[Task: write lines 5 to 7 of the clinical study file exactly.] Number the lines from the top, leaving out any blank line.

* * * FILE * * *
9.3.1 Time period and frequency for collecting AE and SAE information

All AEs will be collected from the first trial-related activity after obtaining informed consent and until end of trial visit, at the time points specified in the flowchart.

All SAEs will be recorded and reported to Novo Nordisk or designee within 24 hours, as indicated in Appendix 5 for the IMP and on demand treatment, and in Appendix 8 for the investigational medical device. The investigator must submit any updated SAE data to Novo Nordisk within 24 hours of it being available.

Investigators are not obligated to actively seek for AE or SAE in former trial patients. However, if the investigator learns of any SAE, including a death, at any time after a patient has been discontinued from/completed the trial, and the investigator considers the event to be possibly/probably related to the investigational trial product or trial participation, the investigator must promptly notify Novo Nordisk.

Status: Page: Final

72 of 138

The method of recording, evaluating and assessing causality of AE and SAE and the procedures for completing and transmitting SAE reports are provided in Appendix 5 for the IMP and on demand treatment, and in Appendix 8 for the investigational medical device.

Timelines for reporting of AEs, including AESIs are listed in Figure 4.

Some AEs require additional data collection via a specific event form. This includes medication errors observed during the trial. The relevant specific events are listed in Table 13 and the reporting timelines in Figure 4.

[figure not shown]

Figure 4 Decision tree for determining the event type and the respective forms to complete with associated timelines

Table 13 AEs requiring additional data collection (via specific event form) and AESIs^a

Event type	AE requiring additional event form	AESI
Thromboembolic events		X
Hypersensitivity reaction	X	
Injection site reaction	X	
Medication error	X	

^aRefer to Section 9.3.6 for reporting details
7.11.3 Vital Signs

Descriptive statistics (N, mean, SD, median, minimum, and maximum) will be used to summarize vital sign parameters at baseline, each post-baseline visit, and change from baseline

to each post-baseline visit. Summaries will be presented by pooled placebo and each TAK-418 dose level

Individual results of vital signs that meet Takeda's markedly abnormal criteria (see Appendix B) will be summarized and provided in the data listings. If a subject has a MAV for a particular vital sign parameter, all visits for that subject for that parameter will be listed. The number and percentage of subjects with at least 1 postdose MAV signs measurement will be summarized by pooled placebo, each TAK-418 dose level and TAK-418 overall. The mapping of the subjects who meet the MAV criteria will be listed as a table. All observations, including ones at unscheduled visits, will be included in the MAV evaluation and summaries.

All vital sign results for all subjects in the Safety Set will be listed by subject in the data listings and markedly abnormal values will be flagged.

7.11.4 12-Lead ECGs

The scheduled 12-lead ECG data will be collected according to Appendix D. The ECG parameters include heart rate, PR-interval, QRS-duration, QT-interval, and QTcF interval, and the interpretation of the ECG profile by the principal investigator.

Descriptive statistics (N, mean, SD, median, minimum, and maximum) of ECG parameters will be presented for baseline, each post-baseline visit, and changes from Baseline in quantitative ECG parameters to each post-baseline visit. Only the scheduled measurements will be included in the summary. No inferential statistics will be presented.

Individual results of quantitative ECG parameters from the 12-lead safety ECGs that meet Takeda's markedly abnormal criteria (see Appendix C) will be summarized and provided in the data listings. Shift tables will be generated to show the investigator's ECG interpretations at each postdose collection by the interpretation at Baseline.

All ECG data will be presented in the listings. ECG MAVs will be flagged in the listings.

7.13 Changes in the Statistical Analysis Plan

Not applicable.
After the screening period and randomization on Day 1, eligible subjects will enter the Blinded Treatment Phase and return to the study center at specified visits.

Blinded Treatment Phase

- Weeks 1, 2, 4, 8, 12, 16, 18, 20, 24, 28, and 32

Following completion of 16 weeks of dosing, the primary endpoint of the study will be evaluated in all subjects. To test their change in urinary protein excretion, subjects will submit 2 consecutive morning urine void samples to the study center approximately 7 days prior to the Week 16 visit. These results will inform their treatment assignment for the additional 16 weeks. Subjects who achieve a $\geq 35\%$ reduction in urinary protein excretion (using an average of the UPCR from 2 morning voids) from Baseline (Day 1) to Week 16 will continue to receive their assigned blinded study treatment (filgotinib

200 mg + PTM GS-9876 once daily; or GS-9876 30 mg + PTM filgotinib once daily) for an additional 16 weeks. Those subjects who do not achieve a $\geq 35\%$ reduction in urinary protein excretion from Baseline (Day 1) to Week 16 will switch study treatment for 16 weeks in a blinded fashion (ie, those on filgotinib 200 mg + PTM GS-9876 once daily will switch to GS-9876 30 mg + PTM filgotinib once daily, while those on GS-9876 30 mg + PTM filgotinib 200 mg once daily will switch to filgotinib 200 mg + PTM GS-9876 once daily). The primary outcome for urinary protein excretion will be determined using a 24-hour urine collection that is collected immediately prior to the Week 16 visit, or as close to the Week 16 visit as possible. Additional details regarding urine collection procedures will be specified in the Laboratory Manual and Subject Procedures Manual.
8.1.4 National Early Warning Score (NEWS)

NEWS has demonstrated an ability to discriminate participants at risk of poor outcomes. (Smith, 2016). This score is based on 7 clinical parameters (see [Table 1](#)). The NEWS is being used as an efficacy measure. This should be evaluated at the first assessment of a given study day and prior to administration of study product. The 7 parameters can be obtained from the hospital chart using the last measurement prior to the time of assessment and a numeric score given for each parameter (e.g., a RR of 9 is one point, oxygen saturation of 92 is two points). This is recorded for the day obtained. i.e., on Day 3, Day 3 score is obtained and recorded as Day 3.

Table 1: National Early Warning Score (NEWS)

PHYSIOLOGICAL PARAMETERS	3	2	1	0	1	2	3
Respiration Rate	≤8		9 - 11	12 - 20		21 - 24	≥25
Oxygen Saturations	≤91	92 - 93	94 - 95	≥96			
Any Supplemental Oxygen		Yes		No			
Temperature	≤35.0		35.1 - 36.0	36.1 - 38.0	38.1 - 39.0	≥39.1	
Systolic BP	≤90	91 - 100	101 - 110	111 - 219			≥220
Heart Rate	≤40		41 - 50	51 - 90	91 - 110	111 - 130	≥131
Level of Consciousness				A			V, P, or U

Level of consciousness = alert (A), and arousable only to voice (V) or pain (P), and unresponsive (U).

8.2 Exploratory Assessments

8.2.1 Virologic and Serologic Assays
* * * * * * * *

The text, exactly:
Status: Page: Final

72 of 138

The method of recording, evaluating and assessing causality of AE and SAE and the procedures for completing and transmitting SAE reports are provided in Appendix 5 for the IMP and on demand treatment, and in Appendix 8 for the investigational medical device.